The antibiotic, vancomycin, has always been a heavy hitter against odious germs; it uses one crafty maneuver that can take out even drug-resistant foes and is often used as a last resort. But, with three chemical modifications, reported this week in PNAS, the drug now has three distinct molecular moves to take out pathogens. The menacing modifications render vancomycin at least 25,000 times deadlier. And with that level of potency, dazed bacteria stumble at developing resistance when given the chance in lab experiments.
And maybe that should be the real goal in the war against drug-resistant microbes, the authors of the new study—chemists at The Scripps Research Institute in La Jolla, California—argue.
“As an alternative to championing the restricted use of antibiotics or conceding that bacteria will always outsmart us, can durable antibiotics be developed that are capable of continued or even more widespread use?” Perhaps, they write, we should be designing drugs that “overcome the forces of evolution and selection responsible for bacterial resistance, that are less prone or even impervious to resistance development, that avoid many of the common mechanisms of resistance, and that are more durable than ever before.”
It’s not a new idea, but it’s certainly a very hard thing to accomplish. To take a serious swing at evolution, the team, led by chemical biologist Dale Boger, built upon years of detailed structural work on vancomycin. The drug has some useful characteristics for this feat, including that bacteria naturally have trouble resisting it.
Vancomycin can kill bacteria with one of the two main types of cell wall structures—so called Gram-positive bacteria, such as Staph aureus. (Bacteria mainly fall into either Gram-positive or Gram-negative categories, which are based on the structures of the protective, rigid walls surrounding their cells. The structure can be figured out using Gram staining, named for bacteriologist Hans Christian Gram. An example of a Gram-negative bacteria is E. coli.)
Unlike other antibiotics, which often target important enzymes or cellular machinery, vancomycin kills Gram-positive bacteria by clamping onto, basically, a molecular brick in their cell wall—linked amino acids D-Alanine-D-Alanine. Vancomycin doesn’t do anything to the brick, it just gets in the way so the wall can’t cement together properly. As such, the wall crumbles apart, destabilizing the bacteria’s structure, leading to cell death. (Gram-negative bacteria use a different wall-building method, so they’re generally safe.)
Time has shown that bacteria are bad at evolving resistance to the brick attack—there’s no simple genetic mutation to get around it. In nearly 60 years of clinical use, resistance to vancomycin has developed relatively slowly. And the resistance that has shown up is complicated and bulky: bacteria use a two-component signaling system that first senses if vancomycin is invading, then they trigger a late-stage switch in building materials, swapping D-Alanine-D-Alanine bricks for D-Alanine-D-Lactate in their walls. Facing this defense, vancomycin is a thousandfold less lethal to bacteria.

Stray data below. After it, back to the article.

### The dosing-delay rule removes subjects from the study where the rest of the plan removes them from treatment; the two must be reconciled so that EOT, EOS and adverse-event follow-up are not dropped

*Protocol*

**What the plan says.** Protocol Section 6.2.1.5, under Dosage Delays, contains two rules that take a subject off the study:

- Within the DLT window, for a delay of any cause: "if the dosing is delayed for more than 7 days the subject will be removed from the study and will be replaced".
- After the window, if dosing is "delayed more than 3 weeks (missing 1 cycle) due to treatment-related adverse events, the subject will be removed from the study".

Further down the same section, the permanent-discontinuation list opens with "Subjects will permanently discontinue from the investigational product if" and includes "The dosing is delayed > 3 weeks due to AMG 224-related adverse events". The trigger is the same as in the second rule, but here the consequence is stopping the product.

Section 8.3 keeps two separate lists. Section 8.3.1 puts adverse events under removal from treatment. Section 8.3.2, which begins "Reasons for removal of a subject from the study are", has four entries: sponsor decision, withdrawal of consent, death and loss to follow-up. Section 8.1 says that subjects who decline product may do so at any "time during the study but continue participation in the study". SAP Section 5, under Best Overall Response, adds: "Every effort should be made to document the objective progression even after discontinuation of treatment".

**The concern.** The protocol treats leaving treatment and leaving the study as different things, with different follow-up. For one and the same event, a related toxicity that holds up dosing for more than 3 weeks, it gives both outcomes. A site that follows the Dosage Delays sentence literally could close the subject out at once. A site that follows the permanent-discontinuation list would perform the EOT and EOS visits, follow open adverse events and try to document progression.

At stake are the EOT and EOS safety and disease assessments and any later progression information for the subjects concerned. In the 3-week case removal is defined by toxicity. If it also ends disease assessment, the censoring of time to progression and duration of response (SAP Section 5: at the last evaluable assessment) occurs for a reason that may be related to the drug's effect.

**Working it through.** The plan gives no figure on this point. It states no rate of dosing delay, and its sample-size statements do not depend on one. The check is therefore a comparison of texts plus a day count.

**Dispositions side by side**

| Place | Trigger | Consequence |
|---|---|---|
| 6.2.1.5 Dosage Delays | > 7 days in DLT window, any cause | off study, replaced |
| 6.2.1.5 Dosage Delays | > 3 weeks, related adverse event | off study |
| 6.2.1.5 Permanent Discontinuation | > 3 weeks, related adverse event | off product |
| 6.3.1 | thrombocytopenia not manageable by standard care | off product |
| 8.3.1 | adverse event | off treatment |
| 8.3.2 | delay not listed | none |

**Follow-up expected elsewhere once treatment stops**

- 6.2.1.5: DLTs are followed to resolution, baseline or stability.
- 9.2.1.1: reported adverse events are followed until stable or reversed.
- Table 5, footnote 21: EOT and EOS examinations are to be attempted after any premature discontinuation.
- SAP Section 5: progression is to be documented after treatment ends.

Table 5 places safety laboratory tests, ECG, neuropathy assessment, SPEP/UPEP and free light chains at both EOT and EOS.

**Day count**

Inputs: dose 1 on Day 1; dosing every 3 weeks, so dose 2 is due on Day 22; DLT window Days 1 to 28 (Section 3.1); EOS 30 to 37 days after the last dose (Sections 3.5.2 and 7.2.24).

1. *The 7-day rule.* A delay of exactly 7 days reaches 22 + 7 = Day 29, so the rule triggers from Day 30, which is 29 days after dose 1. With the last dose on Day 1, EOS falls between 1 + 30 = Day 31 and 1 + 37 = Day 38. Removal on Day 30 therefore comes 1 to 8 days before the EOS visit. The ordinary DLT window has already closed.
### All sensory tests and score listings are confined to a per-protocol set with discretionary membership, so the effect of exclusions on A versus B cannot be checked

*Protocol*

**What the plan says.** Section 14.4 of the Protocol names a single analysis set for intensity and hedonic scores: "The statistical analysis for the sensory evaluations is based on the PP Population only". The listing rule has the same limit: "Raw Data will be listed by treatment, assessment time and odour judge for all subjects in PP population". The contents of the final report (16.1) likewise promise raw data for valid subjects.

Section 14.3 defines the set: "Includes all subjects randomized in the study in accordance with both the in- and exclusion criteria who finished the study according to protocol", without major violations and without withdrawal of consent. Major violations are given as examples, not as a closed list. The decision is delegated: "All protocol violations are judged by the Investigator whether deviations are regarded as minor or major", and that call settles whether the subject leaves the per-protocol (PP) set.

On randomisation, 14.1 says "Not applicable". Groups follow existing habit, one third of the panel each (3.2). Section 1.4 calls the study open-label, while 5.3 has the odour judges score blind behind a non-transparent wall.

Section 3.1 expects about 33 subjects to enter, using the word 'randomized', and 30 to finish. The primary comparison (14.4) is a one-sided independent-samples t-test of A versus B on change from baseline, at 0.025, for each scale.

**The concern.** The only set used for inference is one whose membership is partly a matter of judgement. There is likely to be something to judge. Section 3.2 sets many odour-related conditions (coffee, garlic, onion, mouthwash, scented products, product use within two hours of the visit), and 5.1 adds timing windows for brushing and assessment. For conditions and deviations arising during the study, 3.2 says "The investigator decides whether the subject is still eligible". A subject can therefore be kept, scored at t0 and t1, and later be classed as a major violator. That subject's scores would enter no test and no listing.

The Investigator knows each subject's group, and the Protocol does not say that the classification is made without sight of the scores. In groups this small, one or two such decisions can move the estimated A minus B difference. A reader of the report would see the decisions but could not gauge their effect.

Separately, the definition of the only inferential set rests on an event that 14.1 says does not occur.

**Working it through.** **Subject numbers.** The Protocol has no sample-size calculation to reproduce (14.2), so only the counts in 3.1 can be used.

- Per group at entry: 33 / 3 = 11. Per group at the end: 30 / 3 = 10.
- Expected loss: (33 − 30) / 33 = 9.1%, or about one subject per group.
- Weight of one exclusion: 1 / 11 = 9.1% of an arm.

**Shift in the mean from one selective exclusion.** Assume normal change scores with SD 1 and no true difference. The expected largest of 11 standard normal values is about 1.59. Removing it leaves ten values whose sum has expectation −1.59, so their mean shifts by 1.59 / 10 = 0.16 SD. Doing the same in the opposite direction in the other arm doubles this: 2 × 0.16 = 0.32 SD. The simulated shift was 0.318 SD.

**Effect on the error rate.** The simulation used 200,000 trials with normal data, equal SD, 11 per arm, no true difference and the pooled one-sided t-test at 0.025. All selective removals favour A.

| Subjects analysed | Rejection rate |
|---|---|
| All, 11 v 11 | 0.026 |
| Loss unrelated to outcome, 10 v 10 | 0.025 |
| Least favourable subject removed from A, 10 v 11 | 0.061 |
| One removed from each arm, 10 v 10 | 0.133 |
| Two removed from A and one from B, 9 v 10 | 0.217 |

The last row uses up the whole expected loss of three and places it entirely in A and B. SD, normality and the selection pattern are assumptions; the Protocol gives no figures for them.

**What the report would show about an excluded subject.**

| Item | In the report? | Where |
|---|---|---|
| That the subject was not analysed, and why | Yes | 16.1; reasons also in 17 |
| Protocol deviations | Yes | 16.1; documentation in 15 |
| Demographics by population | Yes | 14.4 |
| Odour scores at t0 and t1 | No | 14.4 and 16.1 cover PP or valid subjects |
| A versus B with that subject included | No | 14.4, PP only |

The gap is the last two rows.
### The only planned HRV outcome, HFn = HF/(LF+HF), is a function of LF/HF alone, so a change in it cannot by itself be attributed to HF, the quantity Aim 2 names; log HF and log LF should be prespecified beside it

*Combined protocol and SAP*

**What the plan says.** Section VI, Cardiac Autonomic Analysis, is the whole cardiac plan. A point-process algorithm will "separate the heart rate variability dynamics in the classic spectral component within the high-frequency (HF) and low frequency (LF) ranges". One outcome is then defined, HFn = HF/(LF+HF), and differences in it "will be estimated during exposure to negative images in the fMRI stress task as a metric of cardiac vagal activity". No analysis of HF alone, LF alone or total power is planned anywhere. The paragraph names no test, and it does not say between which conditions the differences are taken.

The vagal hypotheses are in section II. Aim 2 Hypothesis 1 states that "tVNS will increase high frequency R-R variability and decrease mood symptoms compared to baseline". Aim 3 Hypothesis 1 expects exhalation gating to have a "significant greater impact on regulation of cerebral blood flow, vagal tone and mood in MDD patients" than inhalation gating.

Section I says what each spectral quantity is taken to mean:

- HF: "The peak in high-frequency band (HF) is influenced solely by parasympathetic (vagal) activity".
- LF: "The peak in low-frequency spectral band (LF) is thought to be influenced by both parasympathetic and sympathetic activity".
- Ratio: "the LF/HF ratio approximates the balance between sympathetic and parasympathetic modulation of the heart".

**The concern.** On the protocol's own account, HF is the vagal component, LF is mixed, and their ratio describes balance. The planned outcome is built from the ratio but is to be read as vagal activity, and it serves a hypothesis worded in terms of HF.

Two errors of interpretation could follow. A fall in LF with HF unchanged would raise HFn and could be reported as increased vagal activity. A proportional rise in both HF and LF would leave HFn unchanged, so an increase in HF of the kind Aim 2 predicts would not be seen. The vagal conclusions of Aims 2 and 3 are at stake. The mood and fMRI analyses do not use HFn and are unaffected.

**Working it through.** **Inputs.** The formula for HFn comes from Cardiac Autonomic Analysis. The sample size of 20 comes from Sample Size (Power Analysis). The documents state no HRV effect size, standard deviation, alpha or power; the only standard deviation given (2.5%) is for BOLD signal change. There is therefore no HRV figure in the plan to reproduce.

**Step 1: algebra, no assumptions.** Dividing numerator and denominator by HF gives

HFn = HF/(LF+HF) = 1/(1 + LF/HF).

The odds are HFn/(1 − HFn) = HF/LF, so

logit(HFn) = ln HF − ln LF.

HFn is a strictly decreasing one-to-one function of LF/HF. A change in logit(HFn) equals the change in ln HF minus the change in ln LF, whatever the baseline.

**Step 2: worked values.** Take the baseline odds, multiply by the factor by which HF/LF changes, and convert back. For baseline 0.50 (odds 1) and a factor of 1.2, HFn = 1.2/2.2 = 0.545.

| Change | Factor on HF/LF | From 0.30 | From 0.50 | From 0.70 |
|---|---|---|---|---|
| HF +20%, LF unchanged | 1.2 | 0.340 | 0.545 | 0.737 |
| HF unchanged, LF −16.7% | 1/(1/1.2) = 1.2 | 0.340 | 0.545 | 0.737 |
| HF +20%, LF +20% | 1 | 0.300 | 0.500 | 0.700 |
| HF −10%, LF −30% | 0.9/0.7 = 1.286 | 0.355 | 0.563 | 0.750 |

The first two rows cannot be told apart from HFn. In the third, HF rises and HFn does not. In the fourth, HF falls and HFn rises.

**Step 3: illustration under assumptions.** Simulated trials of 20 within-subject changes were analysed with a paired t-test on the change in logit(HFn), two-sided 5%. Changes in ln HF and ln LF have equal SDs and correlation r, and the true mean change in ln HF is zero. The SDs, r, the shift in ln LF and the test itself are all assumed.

Lucky for us, there is a simple trick to defeat this cumbersome resistance: a chemical tweak to the part of vancomycin’s structure that binds to the brick can make it just as likely to glom onto D-Ala-D-Lac as D-Ala-D-Ala.
|Three modifications to vancomycin's structure (shown in blue) give it new "mechanisms of action" for fighting infection.
With that modification, Boger and his team could crush vancomycin resistance. But they weren’t done. They also figured out how to tweak two other areas of vancomycin’s structure. On the top of the molecule, they added (4-chlorobiphenyl)methyl or CBP, which can pummel an enzyme, called transglycosylase, involved in cell wall construction. Then, the chemists figured out that if they added a quaternary ammonium salt to the left side of the structure, this could punch holes in the cell’s membrane, the delicate barrier underneath the protective wall.
Each of the three tweaks could kill bacteria on their own. But together, they make one killer antibiotic. In tests, the triple threat proved to be between 25,000 and 50,000 times deadlier to vancomycin-resistant bacteria than basic vancomycin. It also further slowed the bacteria’s ability to develop resistance.
To show this, the chemists forced the hand of evolution. In labs, to goad bacteria into developing resistance to an antibiotic, all one has to do is grow generation after generation of the germs amid sub-lethal doses of the antibiotic. Boger and his team did this with their triple-threat vancomycin as well as versions of the drug that had just one or two lethal modifications. Then, they quantified how much more of each antibiotic they’d need to kill the adapted bacteria compared with the starting bacteria—a proxy for how easily the bacteria developed resistance.
After 50 growth cycles, it took up to 128-fold more of the vancomycin with one modification to kill the adapted bacteria. But for the triple-threat vancomycin, the minimum dose necessary to kill only increased four-fold.
“Such antibiotics are expected to display durable antimicrobial activity not prone to rapidly acquired clinical resistance” the authors conclude.
But before this can be put to the test in clinics, researchers will have to do animal testing and clinical trials to ensure safety and efficacy. Early toxicology work suggests that the beefed-up vancomycin is safe, however. The chemists are also working to streamline the chemical modification process, which currently requires about 30 steps.